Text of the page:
Alison Wood

Alison Wood


St. Valentine’s Day is celebrated on 14th February, and is nowadays, the day on which Valentines cards  are sent anonymously and gifts may be exchanged.  It dates back to the 5th century and there are many theories (some quite dark) but it originally had links to a pagan festival known as Lupercalia and is also named after a Christian martyr.

The celebration of Valentine’s Day in February was quite possibly the church’s way of diverting attention from Lupercalia, the pagan fertility festival celebrated in ancient Rome between 13 – 15 February when people celebrated Faunus, the Roman god of agriculture and the founders of Rome, Romulus and Remus.


According to Encyclopaedia Britannica, Roman priests would visit a cave where supposedly, Romulus and Remus were raised by a she-wolf and would sacrifice a goat, tearing strips off the hide and dipping them in blood before using them to smack women and crops in the fields to encourage fertility for the coming year!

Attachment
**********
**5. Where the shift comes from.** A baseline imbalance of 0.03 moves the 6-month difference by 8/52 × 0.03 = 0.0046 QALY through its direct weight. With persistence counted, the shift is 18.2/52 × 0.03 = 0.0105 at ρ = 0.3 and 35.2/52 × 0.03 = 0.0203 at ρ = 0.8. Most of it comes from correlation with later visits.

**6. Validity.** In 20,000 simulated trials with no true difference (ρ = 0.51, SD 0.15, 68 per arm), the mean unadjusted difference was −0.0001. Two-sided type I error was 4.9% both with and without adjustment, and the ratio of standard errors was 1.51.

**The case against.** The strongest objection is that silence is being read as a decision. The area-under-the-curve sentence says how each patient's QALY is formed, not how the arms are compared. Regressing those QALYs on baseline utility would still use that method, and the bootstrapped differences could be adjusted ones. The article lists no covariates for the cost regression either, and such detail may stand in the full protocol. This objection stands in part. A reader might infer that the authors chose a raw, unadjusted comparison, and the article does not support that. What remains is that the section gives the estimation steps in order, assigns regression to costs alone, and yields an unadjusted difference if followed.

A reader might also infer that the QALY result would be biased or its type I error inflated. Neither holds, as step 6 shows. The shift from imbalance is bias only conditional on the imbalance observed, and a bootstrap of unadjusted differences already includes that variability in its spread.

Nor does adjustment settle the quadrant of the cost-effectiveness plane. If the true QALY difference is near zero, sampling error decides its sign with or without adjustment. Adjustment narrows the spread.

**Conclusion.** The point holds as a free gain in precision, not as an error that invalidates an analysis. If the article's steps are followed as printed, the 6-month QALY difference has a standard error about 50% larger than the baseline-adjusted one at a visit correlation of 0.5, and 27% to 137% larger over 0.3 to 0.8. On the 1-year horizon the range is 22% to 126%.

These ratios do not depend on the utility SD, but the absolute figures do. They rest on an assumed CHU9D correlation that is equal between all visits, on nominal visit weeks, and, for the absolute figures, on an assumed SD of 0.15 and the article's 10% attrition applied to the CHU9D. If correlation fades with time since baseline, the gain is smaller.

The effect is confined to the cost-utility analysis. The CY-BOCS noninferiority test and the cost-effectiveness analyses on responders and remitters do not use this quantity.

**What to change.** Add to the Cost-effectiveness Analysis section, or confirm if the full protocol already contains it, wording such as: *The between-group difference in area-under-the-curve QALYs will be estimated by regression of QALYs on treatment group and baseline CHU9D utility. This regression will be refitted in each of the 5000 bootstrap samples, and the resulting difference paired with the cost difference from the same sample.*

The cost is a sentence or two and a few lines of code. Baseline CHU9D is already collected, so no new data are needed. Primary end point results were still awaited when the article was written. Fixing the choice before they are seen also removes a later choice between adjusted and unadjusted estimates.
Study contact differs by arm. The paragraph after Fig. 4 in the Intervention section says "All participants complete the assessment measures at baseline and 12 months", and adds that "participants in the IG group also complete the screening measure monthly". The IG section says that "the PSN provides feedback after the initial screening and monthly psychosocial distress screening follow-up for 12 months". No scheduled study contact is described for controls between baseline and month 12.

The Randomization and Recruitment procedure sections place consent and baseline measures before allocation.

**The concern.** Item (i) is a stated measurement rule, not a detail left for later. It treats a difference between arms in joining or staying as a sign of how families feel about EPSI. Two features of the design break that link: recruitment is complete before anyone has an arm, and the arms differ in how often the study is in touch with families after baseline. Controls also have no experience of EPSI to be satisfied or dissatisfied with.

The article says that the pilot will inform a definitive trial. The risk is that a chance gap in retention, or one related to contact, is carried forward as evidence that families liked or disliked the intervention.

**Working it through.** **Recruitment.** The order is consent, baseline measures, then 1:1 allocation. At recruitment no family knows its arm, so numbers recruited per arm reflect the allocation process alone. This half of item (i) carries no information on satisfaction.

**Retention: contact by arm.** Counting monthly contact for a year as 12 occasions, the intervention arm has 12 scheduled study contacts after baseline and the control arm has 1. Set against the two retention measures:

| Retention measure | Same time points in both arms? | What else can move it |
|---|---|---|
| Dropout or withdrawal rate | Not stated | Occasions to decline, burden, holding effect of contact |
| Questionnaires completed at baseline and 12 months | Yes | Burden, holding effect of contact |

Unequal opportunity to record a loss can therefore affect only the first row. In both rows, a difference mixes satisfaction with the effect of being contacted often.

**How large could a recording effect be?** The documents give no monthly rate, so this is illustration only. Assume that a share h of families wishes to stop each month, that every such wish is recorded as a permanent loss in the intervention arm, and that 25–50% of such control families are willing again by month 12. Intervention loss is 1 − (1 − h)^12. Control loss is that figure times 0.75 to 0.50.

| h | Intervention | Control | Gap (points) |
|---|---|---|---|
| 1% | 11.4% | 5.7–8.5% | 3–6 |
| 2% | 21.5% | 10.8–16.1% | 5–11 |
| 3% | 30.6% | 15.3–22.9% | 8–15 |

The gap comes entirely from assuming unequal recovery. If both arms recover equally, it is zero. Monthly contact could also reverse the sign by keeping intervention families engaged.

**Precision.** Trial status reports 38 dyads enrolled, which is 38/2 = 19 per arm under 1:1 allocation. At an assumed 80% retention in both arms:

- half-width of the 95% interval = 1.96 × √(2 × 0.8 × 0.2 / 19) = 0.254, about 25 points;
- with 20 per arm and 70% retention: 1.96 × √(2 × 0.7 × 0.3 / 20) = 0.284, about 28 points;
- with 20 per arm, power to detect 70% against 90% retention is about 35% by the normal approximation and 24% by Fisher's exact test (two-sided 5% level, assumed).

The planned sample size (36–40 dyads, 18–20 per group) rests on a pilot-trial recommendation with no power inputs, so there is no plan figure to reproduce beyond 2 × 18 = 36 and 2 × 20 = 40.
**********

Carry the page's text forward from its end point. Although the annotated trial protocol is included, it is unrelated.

Another part of the “celebration” was for women to write their names on paper put into a giant urn; eligible bachelors would draw at random a name from the urn; the couple would remain together for the next year, in the hope they would fall in love then marry.


In 496 AD, Pope Gelasius declared the holiday un-Christian, and replaced it with St. Valentine’s Day.

The Catholic church’s records speak of three different martyrs named Valentine or Valentinus who met with their death on 14th February.

- in Rome in the third century, one Valentine went against the emperor Claudius when he decided to outlaw marriage for young men. Valentine continued performing marriage ceremonies in secret and Claudius had him killed for this when he found out. This is probably the link to sending cards anonymously.

- a second Valentine was martyred for allegedly helping Christians escape from prison,

- a third Valentine is said to have sent the first “Valentine” love letter from prison to the gaoler’s daughter, signing it “From Your Valentine” just as we do today.